Having originally made his debut in 1940, The Black Hood is currently experiencing a renaissance thanks to a bold new reinvention of the character from Archie Comics’ gritty Dark Circle imprint. Written by Duane Swierczynski (Birds of Prey, the crime novel Canary) and illustrated by Michael Gaydos (Alias), the comic chronicles the exploits of Greg Hettinger, a Philadelphia cop who takes a bullet to the face while pursuing a vigilante known as The Black Hood. Killing the Hood during their confrontation, the now-disfigured Hettinger begins a long road to recovery that’s complicated when he becomes addicted to painkillers and other drugs. When he decides to don the hood for himself, he starts to clean up the mean streets of Philadelphia and bring down the drug kingpin who tries to have him framed.
Despite sharing the same parent company as Archie, Jughead, et al, The Black Hood is an unrelentingly dark story that’s nearly as disturbing as it is compelling. At its center is a good man who has been dealt some bad blows. Realizing that the law sometimes gets in the way of justice, he takes matters into his own hands to help bring a little light into the City of Brotherly Love.
Released this week, the sixth issue of the comic features Hettinger recovering from the events of the first story arc at a California rehab clinic. Handling art duties for the standalone issue is comics vet Howard Chaykin, whose imagery shows that although California may be bright and sunny, Hettinger will never truly be able to keep out the dark. In advance of the book’s release, I chatted with Duane Swierczynski about his work on The Black Hood so far, as well as his various other creative endeavors. Here’s what he had to say.
How did you get brought on board this project and how familiar were you with The Black Hood before you worked on the comic?
Though we’d never worked together before, I was friendly with editor/writer Alex Segura. We’re both crime novelists, so we’d say hi at various cons and such. A couple of years ago, Alex approached me with the idea of doing a Black Hood comic. Not only had I never heard of the Black Hood, but I was also dubious about the idea of an Archie superhero. I have no qualms with the Riverdale gang, mind you — it just didn’t seem like something that would be in my wheelhouse, you know?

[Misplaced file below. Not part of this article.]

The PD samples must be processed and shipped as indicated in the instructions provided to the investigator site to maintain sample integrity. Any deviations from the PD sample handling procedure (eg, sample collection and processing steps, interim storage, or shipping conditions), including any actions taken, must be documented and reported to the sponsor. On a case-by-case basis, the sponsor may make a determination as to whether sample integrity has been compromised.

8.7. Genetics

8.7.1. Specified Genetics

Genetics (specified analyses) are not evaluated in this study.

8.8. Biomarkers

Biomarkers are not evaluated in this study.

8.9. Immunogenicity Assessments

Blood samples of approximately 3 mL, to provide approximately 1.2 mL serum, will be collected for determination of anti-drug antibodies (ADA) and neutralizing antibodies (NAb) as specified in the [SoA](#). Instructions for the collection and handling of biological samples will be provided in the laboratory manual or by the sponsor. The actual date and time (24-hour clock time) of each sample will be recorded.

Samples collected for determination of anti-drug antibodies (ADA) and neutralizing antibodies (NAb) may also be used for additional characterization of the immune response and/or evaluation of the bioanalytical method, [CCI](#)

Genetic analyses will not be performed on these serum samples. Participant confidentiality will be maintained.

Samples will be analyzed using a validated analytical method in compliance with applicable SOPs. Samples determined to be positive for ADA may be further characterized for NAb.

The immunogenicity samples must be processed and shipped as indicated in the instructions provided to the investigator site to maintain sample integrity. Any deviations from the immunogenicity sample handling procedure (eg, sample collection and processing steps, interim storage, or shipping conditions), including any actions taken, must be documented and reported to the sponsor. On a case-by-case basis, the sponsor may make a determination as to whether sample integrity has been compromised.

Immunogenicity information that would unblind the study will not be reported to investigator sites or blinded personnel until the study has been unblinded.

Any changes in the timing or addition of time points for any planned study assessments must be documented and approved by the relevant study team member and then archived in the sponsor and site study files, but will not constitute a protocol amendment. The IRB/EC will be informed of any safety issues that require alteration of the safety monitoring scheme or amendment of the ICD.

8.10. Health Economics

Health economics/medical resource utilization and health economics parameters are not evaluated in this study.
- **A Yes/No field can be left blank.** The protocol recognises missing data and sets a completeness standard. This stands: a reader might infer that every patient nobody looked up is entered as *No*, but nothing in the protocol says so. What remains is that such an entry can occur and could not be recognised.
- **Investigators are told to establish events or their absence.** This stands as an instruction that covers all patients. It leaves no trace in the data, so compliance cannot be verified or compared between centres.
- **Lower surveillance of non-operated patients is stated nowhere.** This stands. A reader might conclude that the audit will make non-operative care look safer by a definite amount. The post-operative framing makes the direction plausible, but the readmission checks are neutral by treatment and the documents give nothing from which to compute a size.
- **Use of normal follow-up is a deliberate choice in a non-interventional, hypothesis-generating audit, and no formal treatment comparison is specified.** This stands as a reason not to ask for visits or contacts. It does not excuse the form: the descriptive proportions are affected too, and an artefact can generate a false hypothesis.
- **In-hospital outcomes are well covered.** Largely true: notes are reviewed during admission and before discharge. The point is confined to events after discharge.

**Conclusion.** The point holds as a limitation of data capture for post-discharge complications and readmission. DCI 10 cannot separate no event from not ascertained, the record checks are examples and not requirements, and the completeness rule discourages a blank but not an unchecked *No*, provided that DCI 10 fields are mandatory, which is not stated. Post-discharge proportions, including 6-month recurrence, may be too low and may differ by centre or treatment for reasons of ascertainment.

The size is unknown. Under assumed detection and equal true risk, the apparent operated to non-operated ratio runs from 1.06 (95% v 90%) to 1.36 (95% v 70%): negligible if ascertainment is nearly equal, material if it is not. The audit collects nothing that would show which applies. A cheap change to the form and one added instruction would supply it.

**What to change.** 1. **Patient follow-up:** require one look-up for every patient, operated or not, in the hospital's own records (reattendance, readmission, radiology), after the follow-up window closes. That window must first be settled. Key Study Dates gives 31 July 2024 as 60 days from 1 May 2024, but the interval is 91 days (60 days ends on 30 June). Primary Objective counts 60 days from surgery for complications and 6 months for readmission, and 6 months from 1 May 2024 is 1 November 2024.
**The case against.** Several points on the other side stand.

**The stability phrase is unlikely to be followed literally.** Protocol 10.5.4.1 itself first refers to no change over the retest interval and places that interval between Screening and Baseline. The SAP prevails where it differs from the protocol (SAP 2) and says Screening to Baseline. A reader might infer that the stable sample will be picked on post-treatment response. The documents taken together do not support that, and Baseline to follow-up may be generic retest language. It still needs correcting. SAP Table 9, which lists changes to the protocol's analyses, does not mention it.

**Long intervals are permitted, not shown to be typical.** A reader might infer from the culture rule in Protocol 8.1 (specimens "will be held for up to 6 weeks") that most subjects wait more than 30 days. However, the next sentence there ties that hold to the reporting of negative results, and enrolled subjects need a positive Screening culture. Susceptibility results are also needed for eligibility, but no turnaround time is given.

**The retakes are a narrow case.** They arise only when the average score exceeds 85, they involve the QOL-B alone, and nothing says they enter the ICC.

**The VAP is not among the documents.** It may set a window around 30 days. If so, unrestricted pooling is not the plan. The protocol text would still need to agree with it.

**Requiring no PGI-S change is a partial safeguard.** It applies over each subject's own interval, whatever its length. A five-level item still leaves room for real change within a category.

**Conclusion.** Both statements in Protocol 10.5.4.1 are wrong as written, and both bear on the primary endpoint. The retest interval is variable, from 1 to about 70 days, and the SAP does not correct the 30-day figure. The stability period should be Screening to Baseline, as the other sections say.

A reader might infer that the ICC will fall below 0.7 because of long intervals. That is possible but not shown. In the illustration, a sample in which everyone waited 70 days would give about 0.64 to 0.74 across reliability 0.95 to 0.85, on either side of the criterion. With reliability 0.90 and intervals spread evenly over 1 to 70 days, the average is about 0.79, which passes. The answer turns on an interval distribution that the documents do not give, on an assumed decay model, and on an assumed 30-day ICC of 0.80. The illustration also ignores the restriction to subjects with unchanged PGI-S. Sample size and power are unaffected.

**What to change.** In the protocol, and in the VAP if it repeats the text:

But after Alex assured me that I could pitch this as dark as I’d liked, I did some research and was amazed at the Hood’s deep pulp roots. (Legit, too — he had his own pulp mag in the 1940s!) So the idea of bringing him screaming into the present appealed to me. I pitched my take, figuring it would be way too dark, but what the hell, right? Well, Alex surprised me by asking for a revise… and encouraging me to make it even darker. That’s when I knew we were going to have a lot of fun working together.
Reading the comics from the perspective of a lifelong Philadelphian, one of the most appealing aspects of the book is how little Easter Egg touches like the inclusion of Ray’s Happy Birthday Bar, the Action News van, and referencing Harrison Graham root the story in realism. I was wondering if you could share some thoughts on your collaboration with Michael Gaydos, and how much you chatted with him about the mood of Philly.
Gaydos and I have never spoken! Weird isn’t it? We’re both private guys, I guess. A lot of those Easter Eggs are scripted, but Gaydos will also come up with really amazing details on his own (pretty sure the Action News van was all him) that feel so damn Philly, you would have sworn he lives here, too. A lot of readers, I’m sure, won’t notice those details, but it’s nice to have some little things in there for the home crowd.
Recently on the Electric Lit website, Philly writer Michael Deagler shared his thoughts on its literature scene, both past and present, stating that the city “have a writer or a book that people immediately associate with the city.” Is that a statement that you would agree with?